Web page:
Look on eBay and you can buy apparently by a Samsung charger for just over £1. This seems too good to be true given they’re listed elsewhere for just under £25, because it is.
Fake phone chargers are easy and cheap to get hold of. The trade off is that 99% of those sold online failed a basic safety test in an experiment carried out by the Chartered Trading Standards Institute.
What does this mean for you? The risk of damage to your phone, electrocution, burns and house fires, warned the London Fire Brigade.
They released a report around the dangers of counterfeit chargers after an investigation highlighted some potentially deadly faults.
“I was shocked at how potentially dangerous these chargers are,” fire investigator Andrew Vaughan–Davies said.
“There have been some near misses in the last few months and, unless people stop buying them, it’s only a matter of time before we are called to a fatal fire.
“For the sake of saving a few pounds is it worth putting the lives of your family at risk and taking the chance of potentially destroying your home?”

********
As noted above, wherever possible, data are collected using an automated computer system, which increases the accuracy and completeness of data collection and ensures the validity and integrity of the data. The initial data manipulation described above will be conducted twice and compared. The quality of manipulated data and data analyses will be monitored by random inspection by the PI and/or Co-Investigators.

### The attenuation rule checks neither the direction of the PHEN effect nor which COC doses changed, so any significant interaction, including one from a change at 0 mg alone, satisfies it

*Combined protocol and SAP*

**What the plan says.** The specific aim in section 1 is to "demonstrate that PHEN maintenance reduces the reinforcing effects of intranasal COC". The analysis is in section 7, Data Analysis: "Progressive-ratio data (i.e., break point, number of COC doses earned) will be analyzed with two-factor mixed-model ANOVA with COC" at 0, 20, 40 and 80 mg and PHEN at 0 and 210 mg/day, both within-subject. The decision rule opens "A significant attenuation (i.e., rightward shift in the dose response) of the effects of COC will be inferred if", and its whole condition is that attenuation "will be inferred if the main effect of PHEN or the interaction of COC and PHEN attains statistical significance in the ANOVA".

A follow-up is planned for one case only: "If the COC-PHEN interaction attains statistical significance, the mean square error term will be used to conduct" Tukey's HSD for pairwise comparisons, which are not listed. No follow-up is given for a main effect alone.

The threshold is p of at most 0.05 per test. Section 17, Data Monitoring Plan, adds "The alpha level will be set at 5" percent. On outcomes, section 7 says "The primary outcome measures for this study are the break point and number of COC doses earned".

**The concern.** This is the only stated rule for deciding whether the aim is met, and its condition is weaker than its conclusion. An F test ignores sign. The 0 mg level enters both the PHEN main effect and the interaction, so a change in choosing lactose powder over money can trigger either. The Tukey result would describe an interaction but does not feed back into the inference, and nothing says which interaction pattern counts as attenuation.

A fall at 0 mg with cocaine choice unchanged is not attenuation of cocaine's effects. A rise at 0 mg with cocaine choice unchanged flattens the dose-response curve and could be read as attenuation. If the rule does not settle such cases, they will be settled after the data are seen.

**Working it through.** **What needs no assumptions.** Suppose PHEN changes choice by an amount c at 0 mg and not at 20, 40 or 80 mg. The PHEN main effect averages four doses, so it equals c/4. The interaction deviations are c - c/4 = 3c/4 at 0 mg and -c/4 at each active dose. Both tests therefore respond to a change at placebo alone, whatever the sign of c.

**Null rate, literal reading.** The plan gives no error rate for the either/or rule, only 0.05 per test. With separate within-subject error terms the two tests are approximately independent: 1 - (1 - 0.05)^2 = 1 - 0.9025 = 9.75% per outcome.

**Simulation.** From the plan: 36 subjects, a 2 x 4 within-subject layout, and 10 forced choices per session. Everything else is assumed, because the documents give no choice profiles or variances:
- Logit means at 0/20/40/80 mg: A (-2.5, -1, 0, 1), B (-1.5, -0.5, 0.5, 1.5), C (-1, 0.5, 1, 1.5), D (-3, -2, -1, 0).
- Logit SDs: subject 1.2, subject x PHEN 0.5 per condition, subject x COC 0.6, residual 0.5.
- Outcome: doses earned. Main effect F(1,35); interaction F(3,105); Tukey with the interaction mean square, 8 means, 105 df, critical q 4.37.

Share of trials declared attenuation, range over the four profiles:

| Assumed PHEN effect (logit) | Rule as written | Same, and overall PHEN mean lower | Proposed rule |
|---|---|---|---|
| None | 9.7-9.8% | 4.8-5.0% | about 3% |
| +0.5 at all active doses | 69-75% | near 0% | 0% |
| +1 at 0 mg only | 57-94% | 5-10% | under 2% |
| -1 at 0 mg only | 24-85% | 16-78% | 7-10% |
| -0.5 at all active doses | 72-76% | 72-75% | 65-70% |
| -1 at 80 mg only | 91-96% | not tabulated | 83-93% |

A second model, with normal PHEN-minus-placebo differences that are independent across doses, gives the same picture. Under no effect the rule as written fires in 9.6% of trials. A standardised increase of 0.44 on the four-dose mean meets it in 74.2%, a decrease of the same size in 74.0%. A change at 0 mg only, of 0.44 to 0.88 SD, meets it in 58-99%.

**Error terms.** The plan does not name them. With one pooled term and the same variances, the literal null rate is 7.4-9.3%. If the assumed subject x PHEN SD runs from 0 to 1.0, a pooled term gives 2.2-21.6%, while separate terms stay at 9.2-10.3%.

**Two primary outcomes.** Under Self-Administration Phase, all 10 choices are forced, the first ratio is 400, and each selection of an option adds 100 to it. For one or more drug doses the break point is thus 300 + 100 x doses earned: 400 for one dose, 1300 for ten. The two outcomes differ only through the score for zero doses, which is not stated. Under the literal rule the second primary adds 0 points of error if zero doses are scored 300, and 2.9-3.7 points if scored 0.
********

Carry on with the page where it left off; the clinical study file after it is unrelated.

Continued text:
Telling the difference between a real and a fake charger
The best way to avoid a fake and potentially dangerous charger in the first place is to only buy from reputable sellers. This might be the phone manufacturer, either online or on the high street.
If you buy a charger online and you’re not sure either way, there are a few things you can look out for when it’s in your possession:
- Safety mark – This is a circular logo with the words “safety mark” next to it. If this absent, or “safety” is spelt wrong, send it back.
- Manufacturer marks – If your charger comes from the manufacturer, new or second hand, it should have their logo and model number on it as well as the CE safety mark. However, it’s worth noting that this can be easily forged, so don’t rely on this entirely.
- Weight – Wall adapters on genuine chargers should weigh at least 40g, which is heavier than a fake due to more components. If you’re out and about with no access to scales, this is slightly more than the weight of four pound coins.
- USB port – This might be upside down or on the side as opposed to on the base of the charger, depending on what brand of phone you have. If you’re not sure, look up where a port sits and which way round on a genuine charger.
- Instructions – If you’ve bought a genuine charger online or in store, expect it to find instructions and safety advice with it.